Pratt and Bodilly, JJ.
1. This is a suit by the plaintiffs against their tenants for recovery of possession of certain Jands, which it is alleged, had been encroached upon in excess of the actual land appertaining to their holding.
2. The first Court decreed the plaintiff's suit. The learned District Judge has reversed that decision in a very complete judgment, from which it appears that he carefully went into the evidence on both sides, and in addition, with a view to a better, understanding of that evidence and to clear up some doubtful points, he visited the spot and observed the local character of the building to which a portion of the case related, and the banks of the adjacent lake, and other matters, to which he refers in his judgment.
3. The only points which have been urged before us in appeal are contained in the first two grounds of the memorandum of appeal, namely, that the learned Judge erred in holding a local inspection in the absence of the plaintiffs or their agents and without giving notice to the parties, and in not preparing a report embodying the results of his local inspection.
4. There can be no question that in this country at all events a Judge is at liberty to himself inspect the property in dispute and inform himself by the observation of his senses of matters which may help him in understanding the evidence and in deciding the case, and especially such matters as do not require scientific knowledge. This was laid down in the cases of Joy Coomar v. Bundhoo Lal (1882) I.L.R. 9 Calc. 363 and Dwarkanath Sardar v. Prosunno Kumar Hajra (1897) 1 C.W.N. 682 There is no law which requires the Judge to give notice to the parties, or to give them an opportunity of being heard either during or after (he inspection. In this instance the Judge's observation was confined to certain simple and plain matters regarding which he did not require any arguments to be addressed to him. No doubt it is generally desirable that the Judge should place upon record the result of his investigation. He did so on this occasion in his judgment, but not otherwise; and in the particular circumstances and with reference to the special matters which he observed, and the absence of any necessity for hearing the parties upon these matters, we do not think that there has been any miscarriage of justice. Indeed, it is not stated any where in the grounds of appeal that there was any matter which came under the Judge's observation and which has been referred to in his judgment, which the parties could have presented in a different aspect if they had been permitted to address the Judge.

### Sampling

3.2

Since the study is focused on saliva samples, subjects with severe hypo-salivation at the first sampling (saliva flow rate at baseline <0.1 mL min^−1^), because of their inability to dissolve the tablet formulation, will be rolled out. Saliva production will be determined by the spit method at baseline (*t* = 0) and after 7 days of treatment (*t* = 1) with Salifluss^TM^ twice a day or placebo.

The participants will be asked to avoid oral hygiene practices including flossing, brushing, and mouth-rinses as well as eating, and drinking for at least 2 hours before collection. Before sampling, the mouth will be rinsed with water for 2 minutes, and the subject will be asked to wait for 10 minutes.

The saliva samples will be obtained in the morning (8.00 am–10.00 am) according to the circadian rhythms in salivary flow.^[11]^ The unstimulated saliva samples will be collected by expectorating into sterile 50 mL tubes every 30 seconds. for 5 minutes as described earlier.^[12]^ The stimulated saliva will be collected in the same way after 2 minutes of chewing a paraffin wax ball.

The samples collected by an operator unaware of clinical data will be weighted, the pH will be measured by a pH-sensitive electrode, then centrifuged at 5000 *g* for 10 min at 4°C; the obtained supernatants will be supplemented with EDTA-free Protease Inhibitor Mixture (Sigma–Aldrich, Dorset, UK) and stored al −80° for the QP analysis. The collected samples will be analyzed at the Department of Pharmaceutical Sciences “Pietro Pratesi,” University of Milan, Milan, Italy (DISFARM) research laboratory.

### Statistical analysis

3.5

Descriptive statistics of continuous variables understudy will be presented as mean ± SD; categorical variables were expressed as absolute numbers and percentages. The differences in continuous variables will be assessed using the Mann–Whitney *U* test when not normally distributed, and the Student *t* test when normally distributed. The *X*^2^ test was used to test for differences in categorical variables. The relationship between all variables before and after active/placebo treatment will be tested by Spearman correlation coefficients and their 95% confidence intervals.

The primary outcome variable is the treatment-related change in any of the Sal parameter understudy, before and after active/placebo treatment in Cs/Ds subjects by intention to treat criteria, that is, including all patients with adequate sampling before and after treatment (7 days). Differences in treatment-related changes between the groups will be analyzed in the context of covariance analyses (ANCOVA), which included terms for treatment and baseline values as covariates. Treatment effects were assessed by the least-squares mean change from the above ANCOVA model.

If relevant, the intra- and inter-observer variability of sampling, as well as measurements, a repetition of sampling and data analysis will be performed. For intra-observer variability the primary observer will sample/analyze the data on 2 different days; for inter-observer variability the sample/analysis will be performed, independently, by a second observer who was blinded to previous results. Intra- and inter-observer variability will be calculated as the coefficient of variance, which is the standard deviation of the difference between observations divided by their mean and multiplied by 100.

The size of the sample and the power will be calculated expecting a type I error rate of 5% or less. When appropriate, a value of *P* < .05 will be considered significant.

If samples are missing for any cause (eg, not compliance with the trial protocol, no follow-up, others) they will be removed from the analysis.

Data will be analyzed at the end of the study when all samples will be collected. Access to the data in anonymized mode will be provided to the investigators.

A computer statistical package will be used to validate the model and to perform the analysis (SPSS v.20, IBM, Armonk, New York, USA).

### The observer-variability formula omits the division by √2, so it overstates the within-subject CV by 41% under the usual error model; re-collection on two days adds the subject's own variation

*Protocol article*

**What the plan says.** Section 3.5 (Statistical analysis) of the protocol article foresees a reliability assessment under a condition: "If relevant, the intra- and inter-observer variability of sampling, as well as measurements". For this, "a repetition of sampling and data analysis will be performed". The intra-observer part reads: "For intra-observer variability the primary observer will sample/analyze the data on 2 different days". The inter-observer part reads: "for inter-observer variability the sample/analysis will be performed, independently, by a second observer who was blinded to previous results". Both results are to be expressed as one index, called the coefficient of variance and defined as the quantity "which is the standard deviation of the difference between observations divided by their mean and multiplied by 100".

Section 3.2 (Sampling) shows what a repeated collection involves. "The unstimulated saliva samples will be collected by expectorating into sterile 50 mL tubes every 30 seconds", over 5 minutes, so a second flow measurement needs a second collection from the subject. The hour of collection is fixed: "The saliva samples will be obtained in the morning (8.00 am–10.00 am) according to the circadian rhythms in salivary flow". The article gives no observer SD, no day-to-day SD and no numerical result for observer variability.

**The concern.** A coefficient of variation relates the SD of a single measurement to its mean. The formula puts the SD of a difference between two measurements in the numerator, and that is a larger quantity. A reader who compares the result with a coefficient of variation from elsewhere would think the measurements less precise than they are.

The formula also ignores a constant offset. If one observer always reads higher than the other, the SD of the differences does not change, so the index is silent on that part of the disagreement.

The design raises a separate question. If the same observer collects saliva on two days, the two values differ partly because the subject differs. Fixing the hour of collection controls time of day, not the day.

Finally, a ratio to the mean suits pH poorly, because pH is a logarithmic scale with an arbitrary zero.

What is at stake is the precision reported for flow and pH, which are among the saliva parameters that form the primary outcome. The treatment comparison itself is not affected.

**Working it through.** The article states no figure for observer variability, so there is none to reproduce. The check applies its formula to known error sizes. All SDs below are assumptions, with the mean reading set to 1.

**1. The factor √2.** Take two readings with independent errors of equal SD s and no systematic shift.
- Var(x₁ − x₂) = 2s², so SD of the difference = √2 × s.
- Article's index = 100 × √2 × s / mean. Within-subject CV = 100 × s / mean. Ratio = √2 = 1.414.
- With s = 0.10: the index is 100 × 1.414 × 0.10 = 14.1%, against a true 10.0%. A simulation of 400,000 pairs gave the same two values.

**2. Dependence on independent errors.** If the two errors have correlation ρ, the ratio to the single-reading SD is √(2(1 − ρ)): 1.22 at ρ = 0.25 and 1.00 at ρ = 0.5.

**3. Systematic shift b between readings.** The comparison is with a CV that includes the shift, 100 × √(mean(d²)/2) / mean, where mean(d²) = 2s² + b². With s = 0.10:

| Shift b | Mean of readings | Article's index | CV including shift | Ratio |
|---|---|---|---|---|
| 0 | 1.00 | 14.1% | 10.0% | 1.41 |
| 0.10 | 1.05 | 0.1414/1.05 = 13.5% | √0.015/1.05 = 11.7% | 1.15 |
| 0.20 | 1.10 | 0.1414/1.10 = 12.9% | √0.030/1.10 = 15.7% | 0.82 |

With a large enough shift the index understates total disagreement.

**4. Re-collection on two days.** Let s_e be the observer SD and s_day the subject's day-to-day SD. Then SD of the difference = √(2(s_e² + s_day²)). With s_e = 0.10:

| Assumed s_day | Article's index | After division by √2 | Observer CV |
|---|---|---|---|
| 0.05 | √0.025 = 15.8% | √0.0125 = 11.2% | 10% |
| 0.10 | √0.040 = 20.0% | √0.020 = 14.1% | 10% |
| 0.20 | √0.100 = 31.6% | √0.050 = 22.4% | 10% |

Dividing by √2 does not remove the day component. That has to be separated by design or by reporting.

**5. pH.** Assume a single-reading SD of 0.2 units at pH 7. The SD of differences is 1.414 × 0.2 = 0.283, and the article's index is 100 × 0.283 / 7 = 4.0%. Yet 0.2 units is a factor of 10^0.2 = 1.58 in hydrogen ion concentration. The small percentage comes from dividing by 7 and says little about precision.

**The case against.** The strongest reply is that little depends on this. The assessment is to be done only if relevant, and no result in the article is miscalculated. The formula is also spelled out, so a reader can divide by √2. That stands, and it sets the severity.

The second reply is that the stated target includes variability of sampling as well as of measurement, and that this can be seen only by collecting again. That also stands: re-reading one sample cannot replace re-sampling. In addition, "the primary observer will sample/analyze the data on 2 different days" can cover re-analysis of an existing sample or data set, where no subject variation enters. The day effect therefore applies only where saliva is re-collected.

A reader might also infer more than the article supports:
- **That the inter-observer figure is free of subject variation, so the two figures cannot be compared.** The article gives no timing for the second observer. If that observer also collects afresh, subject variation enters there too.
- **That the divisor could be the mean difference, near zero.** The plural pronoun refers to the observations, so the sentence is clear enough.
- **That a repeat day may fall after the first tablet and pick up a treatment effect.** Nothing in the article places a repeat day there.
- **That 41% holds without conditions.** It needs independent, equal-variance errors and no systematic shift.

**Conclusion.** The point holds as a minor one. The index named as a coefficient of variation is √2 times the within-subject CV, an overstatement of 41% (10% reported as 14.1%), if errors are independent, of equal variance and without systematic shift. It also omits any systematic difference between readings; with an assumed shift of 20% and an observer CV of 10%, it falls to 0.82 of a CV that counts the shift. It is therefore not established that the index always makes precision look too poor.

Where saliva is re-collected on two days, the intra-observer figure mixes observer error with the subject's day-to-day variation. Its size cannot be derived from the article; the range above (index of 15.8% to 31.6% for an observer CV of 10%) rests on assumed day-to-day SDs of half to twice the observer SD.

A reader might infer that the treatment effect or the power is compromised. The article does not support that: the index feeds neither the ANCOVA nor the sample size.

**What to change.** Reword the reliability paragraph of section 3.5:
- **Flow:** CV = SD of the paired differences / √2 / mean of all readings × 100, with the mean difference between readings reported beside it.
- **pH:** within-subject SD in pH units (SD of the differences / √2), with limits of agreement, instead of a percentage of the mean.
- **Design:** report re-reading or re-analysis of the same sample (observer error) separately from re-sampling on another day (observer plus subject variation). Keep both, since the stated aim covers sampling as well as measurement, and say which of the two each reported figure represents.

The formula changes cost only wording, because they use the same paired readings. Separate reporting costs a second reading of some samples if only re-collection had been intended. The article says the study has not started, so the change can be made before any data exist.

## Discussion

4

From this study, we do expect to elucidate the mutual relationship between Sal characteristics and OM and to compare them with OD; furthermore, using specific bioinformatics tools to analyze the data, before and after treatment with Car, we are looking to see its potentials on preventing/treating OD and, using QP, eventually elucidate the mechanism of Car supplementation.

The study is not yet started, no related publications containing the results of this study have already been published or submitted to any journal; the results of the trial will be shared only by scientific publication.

5. In this view we think that the grounds of appeal are untenable and we accordingly dismiss the appeal with costs.